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A PROJECT OF THE AMERICAN ACADEMY OF ARTS AND SCIENCES

     
       
Indicator III-6 Job Status of Humanities Ph.D.’s at Time of Graduation
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Updated (7/28/2010).

Although much concern about the fate of humanities Ph.D.’s has focused on their ability to use their degrees to enter the working world, data on this topic are limited. The best source of information on the immediate plans of humanities Ph.D. holders at the time of their graduation is the SED, which has collected data on the educational histories, funding sources, and postgraduation plans of a large sample of new recipients of research doctorates from U.S. educational institutions for every academic year since 1958. The data presented here describe trends between 1988 and 2008.

The SED data show that the percentage of humanities Ph.D.’s leaving the university with a firm job commitment (in academe or another sector) declined over the course of the 1990s. By 2003, the share of graduates with such commitments had increased, but 2008 saw another slight decline, to 56% (Figure III-6). However, the employment rate for new humanities Ph.D.’s was higher than that for new natural sciences and social sciences degree holders and, in most years, for engineering Ph.D.’s as well.

Postdoctoral study is far more common in the sciences and engineering than in the humanities. In 2008, for example, 43% of life sciences Ph.D.’s had firm commitments for postdoctoral study, compared to 9% in the humanities. The latter figure, however, is almost twice as great as it was in 1988, reflecting small but consistent increases beginning in the late 1990s. But even with this increase, when postdoctoral study is considered, a greater percentage of science and engineering Ph.D.’s leave their graduate programs with firm engagements than do their counterparts in the humanities.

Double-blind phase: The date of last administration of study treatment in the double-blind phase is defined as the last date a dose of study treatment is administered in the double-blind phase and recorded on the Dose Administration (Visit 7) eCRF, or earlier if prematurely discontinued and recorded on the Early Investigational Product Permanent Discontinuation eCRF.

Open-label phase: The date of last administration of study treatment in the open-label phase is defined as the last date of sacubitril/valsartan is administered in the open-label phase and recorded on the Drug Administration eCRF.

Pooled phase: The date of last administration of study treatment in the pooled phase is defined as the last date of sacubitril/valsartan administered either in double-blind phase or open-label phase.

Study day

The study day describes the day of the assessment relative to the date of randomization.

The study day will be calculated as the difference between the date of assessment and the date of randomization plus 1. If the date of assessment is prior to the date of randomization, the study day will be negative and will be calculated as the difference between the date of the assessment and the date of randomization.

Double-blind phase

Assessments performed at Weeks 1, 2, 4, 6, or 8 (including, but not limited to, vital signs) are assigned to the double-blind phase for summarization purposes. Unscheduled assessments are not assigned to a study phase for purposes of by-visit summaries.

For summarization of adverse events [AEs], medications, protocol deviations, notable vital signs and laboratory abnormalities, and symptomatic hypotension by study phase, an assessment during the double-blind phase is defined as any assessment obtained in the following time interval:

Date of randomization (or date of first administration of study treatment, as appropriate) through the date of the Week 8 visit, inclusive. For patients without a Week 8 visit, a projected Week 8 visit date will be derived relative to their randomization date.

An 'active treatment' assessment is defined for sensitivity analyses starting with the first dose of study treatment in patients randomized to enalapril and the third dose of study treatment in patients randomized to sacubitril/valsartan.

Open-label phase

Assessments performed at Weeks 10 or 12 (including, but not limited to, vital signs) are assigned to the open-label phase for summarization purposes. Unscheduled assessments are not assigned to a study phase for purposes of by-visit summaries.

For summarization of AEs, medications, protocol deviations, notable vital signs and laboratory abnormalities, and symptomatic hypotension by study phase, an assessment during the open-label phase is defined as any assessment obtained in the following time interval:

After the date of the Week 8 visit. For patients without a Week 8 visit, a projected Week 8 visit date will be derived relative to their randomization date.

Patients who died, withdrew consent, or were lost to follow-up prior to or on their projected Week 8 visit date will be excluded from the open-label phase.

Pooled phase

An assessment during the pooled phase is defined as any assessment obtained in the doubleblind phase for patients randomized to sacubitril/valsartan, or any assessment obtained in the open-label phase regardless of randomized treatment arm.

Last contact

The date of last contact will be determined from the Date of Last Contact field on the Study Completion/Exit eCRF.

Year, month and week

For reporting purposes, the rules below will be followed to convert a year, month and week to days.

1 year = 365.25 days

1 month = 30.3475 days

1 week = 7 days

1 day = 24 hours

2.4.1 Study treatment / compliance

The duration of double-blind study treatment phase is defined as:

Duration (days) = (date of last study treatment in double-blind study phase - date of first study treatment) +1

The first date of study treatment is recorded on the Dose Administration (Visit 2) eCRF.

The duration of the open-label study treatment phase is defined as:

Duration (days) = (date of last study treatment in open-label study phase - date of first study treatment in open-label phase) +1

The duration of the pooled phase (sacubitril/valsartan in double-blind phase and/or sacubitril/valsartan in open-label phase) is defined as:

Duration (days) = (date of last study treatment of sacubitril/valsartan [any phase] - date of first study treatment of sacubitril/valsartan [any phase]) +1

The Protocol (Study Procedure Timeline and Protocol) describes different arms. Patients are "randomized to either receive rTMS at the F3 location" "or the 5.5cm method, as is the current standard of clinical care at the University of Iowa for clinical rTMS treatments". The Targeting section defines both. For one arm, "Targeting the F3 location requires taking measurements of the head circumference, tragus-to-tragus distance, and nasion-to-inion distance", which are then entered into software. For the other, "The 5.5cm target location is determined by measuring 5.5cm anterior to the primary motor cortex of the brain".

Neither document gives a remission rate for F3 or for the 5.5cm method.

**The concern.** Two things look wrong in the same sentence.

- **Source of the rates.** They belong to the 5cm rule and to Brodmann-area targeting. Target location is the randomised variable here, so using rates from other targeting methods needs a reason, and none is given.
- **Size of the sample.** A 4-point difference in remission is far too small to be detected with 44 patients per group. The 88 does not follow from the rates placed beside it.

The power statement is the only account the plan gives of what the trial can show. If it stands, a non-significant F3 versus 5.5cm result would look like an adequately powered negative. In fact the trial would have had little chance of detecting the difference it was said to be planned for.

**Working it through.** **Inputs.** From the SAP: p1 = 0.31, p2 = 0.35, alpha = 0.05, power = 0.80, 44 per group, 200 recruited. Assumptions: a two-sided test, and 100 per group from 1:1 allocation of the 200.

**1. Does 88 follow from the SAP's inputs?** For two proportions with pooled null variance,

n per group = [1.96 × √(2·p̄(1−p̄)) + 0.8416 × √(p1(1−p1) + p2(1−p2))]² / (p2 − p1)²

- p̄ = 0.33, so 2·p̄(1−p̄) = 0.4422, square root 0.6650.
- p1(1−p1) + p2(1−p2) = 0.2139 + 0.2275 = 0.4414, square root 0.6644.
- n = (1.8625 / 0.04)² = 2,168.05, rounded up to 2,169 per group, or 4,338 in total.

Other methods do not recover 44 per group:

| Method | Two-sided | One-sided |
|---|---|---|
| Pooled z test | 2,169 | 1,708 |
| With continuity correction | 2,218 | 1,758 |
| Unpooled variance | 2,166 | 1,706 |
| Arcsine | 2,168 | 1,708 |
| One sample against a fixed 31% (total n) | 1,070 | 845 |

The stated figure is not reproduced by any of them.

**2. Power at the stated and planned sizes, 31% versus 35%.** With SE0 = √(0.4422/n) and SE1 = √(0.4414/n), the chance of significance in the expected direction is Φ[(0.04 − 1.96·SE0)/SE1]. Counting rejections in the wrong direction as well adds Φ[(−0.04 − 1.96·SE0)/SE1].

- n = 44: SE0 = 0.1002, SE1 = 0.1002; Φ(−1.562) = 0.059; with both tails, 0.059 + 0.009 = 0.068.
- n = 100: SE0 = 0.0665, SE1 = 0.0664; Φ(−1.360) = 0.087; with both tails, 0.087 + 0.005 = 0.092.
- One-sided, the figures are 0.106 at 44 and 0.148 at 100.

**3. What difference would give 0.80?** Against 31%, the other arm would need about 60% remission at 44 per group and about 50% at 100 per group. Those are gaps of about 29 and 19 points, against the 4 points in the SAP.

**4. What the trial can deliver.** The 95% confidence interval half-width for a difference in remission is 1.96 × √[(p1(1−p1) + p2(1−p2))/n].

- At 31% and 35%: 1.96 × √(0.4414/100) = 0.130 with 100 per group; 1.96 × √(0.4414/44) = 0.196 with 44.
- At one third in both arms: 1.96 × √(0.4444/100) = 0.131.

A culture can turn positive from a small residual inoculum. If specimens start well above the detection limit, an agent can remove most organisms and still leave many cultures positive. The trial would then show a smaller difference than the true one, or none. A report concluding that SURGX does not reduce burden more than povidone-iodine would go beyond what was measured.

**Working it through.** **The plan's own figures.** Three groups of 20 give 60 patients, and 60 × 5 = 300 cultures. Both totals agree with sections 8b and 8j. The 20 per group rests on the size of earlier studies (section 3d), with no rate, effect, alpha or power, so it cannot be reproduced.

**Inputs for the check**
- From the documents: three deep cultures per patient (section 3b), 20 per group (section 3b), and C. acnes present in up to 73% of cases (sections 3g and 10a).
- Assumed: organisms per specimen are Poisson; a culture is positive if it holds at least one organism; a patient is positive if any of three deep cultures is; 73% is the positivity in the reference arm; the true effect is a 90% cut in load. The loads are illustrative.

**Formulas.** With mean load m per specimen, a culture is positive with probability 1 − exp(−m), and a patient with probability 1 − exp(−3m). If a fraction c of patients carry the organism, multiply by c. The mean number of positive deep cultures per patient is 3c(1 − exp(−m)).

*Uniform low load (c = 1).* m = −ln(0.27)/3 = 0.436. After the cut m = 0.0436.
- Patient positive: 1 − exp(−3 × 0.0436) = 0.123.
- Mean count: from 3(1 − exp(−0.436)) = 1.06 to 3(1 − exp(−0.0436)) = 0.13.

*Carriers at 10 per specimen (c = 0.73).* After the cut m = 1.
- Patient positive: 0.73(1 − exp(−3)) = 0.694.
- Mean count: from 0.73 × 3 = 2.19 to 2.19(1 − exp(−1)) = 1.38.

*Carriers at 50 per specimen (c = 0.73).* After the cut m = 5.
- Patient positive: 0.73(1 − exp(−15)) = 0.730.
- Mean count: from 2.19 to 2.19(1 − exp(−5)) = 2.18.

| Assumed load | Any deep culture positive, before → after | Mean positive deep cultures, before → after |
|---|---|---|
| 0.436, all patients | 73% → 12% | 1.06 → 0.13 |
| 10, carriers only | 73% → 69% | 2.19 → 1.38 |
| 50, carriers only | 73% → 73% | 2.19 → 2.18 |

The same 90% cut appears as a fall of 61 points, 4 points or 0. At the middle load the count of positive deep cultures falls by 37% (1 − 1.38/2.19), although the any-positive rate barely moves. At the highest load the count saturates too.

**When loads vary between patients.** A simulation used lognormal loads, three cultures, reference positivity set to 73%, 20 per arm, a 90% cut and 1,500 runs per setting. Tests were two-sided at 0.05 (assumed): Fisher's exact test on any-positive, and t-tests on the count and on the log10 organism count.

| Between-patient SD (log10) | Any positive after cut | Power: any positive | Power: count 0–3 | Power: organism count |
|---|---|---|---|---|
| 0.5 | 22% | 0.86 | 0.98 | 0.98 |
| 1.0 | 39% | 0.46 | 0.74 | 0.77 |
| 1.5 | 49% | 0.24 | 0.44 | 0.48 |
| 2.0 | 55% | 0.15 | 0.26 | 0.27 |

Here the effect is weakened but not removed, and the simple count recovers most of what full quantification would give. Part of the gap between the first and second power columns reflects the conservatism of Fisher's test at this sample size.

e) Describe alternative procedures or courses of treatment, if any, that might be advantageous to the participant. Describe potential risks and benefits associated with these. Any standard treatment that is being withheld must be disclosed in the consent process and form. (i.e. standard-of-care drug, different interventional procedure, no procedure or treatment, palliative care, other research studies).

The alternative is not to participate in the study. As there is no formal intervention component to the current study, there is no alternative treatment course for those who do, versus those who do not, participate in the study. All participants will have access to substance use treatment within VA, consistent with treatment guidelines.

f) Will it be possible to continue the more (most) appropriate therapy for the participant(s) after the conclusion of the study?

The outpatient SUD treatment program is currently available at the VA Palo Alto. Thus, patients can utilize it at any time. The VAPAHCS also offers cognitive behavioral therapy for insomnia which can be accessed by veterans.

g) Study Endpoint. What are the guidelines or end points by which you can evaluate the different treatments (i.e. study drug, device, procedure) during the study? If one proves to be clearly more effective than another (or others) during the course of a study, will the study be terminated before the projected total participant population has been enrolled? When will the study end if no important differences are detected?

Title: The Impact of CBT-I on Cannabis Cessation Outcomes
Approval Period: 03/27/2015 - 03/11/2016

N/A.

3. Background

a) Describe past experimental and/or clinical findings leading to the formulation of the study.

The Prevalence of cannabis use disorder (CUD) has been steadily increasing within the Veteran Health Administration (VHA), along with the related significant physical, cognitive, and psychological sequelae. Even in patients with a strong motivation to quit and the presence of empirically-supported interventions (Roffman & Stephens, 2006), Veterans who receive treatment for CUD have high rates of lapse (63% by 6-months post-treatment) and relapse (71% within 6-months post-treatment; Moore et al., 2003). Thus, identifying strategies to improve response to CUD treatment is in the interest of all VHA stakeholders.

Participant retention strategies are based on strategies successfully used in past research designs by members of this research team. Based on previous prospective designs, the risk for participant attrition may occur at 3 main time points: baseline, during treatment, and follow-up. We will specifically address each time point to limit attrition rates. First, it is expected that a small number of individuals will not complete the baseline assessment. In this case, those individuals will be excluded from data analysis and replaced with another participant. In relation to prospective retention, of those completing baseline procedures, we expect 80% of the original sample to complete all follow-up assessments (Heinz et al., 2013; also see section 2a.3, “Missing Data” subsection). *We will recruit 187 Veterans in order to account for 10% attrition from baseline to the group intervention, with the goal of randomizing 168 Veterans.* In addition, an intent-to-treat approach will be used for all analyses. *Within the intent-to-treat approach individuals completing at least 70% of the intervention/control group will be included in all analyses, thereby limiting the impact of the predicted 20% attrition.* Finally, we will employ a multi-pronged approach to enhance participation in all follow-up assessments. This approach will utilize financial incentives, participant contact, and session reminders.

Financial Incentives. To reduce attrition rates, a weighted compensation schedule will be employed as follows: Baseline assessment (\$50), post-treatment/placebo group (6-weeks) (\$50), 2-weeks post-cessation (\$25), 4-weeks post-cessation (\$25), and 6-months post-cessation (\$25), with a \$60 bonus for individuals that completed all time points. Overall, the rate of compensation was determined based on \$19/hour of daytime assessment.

Figure III-6, Full Size
Supporting Data Supporting Data

The greater prevalence of postdoctoral study among sciences and engineering Ph.D.’s is also reflected in the fact that humanities Ph.D.’s were much likelier to have firm commitments for academic employment (full- and part-time faculty and administrative jobs) than their counterparts in engineering and the sciences. In 1988, 48% of humanities graduates (the bulk of those humanities graduates reporting employment) reported that they would be taking such jobs. Except in the late 1990s, when the share of academic commitments dipped several percentage points, this level of academic employment held throughout the decades examined here. In contrast, the academic employment rate for Ph.D.’s in the social sciences—the scientific field with the greatest proportion of graduates entering such employment—was in the vicinity of 30% over the course of the examined decades. In 1988, the likelihood that an engineering, life sciences, or physical sciences Ph.D. would immediately take an academic position after graduate school was approximately one-third of that for humanities Ph.D.’s. Twenty years later, the likelihood was less than one-fifth of that for new humanities doctorate holders.

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